“You’re going to be able to recruit to the north. You’re going to be able to recruit to the south,” he said. “There’s easy access.”

Dickmann said American Orthodontics will provide good jobs and draw workers to the village.

“They’re a really, really excellent company,” she said. “They’re very good to their employees. And when you look at the jobs that are going to come, that’s very attractive.”

Village officials also told company representatives that they wanted to see them build a beautiful structure, Dickmann said, and the firm responded. The new building is designed by Rinka, which has worked with Ansay on a number of recent developments, including the Newport Shores building on Port Washington’s lakefront.

“We told them this building is going to be prominent from all four sides. When people drive by, they need to say, ‘Cool,’” Dickmann said. “It has to be impressive.”

Village officials toured American Orthodontics’s Sheboygan facility recently, and Dickmann said they came away impressed with the company.

“They were very open and showed us around the whole process,” she said. “We asked a lot of questions and learned a lot about them.”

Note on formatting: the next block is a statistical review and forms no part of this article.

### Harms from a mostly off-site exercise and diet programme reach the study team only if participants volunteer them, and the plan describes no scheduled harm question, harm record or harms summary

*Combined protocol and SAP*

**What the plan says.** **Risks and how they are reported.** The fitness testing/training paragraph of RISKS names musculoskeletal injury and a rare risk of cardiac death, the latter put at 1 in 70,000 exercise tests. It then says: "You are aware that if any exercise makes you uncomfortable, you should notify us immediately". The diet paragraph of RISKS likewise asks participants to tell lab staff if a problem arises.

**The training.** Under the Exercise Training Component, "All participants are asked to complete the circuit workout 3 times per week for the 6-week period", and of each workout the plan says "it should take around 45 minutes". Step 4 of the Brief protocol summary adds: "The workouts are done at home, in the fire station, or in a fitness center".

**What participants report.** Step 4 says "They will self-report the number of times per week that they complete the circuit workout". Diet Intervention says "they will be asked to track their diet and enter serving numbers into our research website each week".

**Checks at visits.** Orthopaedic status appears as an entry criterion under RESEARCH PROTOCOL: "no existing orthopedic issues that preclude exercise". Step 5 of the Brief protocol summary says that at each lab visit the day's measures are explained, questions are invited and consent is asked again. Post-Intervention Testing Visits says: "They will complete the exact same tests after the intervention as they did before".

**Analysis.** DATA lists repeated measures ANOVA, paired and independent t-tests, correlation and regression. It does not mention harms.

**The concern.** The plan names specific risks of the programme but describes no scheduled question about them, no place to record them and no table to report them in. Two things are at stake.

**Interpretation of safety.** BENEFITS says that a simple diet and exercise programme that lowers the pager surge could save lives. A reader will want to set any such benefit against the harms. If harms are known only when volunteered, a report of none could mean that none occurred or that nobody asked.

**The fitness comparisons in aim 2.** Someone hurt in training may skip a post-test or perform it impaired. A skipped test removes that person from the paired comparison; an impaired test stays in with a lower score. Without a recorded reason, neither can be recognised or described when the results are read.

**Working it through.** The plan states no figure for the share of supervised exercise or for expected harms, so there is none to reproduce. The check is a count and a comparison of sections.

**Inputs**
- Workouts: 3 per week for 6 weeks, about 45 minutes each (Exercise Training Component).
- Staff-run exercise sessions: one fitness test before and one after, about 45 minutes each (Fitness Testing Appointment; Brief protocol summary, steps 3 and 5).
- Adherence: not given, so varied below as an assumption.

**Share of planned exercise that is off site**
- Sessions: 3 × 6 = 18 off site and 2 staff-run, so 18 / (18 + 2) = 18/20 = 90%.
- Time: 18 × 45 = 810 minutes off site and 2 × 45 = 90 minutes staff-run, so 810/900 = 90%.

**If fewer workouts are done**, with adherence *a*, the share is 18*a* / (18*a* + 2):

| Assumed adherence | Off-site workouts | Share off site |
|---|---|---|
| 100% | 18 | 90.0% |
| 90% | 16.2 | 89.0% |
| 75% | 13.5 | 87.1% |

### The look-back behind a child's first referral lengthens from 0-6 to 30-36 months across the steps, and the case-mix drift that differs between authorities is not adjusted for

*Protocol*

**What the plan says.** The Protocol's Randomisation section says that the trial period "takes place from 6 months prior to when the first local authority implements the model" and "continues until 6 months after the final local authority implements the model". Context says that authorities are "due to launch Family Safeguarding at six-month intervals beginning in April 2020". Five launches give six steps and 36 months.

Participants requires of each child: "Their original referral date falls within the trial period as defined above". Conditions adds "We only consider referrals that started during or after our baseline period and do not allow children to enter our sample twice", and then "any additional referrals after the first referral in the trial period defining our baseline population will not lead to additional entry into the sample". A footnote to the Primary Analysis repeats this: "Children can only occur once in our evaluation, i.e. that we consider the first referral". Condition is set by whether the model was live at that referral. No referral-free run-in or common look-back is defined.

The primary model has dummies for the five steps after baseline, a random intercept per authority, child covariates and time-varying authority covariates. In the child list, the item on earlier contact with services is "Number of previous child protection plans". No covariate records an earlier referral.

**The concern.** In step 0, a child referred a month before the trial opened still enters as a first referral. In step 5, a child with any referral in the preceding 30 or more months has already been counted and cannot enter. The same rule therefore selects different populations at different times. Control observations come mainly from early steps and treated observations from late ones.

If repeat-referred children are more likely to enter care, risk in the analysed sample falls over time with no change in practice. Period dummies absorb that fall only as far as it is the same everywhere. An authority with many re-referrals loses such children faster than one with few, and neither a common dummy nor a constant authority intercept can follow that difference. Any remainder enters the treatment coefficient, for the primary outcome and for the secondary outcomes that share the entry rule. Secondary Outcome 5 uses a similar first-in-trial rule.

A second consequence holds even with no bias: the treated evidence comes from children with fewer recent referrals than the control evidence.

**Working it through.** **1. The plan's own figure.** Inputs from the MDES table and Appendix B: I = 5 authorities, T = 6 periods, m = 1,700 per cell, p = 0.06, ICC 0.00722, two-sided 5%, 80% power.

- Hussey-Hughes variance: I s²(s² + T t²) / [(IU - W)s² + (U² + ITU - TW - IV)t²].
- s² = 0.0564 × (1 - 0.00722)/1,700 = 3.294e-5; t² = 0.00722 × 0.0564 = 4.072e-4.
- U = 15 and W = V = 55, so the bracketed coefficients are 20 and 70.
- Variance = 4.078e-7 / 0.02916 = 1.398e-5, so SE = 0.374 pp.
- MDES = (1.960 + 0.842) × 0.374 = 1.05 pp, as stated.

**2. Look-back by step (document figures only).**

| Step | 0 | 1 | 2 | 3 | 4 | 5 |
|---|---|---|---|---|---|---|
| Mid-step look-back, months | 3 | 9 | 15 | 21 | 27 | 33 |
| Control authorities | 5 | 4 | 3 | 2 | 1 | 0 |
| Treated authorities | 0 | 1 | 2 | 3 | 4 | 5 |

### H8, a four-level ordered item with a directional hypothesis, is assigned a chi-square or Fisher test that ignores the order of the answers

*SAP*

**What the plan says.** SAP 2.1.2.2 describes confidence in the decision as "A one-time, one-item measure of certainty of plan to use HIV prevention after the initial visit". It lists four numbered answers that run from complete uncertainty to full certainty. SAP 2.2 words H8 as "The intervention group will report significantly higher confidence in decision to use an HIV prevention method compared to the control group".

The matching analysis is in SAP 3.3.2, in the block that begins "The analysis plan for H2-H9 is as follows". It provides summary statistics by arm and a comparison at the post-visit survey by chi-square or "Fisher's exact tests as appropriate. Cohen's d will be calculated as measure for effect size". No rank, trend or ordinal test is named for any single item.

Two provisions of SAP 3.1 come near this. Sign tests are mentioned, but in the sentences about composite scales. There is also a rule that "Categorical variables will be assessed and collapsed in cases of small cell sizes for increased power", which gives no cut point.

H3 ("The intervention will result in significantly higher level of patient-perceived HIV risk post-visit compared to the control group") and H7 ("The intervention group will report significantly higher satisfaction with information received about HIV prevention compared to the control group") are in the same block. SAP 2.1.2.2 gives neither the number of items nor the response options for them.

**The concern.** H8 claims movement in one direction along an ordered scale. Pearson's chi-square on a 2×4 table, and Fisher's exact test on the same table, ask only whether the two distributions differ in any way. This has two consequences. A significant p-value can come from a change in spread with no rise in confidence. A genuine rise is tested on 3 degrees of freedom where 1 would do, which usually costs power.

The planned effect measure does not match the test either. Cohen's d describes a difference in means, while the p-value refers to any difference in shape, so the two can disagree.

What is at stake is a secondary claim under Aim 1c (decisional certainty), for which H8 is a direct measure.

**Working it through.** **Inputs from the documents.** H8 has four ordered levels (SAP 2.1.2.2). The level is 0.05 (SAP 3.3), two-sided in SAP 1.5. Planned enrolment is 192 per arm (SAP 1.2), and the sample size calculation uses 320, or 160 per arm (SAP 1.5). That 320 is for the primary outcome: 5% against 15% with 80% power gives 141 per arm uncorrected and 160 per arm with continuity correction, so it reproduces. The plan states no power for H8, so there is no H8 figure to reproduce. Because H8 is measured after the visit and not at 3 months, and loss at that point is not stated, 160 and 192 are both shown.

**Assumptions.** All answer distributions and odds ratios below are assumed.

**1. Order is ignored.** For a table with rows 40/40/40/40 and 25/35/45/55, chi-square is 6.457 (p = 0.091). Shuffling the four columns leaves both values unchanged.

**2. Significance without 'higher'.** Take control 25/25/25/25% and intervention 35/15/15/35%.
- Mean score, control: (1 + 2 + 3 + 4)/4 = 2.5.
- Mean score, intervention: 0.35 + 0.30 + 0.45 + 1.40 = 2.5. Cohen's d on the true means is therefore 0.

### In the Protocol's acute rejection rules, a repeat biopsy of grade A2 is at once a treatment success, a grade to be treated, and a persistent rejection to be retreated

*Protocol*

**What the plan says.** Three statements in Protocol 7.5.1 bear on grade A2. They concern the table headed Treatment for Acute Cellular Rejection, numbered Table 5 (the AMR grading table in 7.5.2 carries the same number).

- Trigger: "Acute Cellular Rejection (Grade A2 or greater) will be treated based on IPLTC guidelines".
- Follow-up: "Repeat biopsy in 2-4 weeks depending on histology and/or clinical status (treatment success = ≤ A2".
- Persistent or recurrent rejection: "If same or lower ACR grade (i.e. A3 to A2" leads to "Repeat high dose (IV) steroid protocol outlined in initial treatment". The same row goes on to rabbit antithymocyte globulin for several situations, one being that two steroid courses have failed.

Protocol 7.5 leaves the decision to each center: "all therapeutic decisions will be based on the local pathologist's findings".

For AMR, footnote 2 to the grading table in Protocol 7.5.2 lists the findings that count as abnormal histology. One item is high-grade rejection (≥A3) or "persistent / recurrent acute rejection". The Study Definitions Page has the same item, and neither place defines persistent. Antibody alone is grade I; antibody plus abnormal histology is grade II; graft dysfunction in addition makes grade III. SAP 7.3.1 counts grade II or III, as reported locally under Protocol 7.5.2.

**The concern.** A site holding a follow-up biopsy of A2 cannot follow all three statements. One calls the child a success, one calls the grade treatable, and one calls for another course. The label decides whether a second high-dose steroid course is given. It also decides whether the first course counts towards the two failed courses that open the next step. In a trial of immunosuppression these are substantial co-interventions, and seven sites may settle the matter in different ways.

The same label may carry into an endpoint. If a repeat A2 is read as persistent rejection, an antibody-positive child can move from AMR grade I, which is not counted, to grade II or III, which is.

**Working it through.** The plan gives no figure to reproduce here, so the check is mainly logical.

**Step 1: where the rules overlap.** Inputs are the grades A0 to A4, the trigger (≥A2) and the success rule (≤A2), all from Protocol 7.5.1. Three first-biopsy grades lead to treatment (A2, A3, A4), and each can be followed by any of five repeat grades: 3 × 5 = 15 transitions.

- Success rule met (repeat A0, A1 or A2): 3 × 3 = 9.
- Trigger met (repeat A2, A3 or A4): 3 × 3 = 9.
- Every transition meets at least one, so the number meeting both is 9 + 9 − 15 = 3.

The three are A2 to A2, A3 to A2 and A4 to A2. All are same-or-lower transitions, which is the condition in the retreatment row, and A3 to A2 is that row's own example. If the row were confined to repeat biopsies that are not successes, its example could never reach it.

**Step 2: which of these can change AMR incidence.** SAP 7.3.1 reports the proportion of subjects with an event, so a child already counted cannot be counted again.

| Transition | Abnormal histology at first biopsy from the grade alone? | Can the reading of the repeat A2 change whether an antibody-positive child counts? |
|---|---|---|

Although American Orthodontics is a large, successful company, it isn’t a household name.

“We’re pretty quiet,” Blizzard said. “I’m sure 100,000 cars pass by our office a day and have no idea what we make.”

The company is one of the world’s largest manufacturers of orthodontic treatment supplies, making virtually everything an orthodontist uses, he said, from arch wires to brackets to the plastic for retainers — “All products to straighten teeth.”

“Our customers are all orthodontists. It’s a niche space,” Blizzard said, noting the company is in 113 countries.

In addition to American Orthodontics, the Gateway project, proposed by Ansay Development and Three Leaf Partners for 99 acres north of Fox Bros. Piggly Wiggly and Camping World, will include as many as 620 housing units ranging from apartments to single-family houses — a quarter of which will be for adults with intellectual and developmental disabilities ­— an office and commercial area, 30-acre business park, a 110-room hotel, day care facility, indoor sports facility, green space and walking trails.

There would also be a public plaza and other amenities to be operated by the village and Mel’s Charities, which will move its offices to the subdivision.

The development is projected to increase the tax base by $157 million.

The village’s Joint Board of Review is expected to discuss plans for a tax incremental tax district to support the development when it meets at 4:30 p.m. Tuesday, Nov. 8.


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Wisconsin’s largest paid circulation community weekly newspaper. Serving Port Washington, Saukville, Grafton, Fredonia, Belgium, as well as Ozaukee County government. Locally owned and printed in Port Washington, Wisconsin.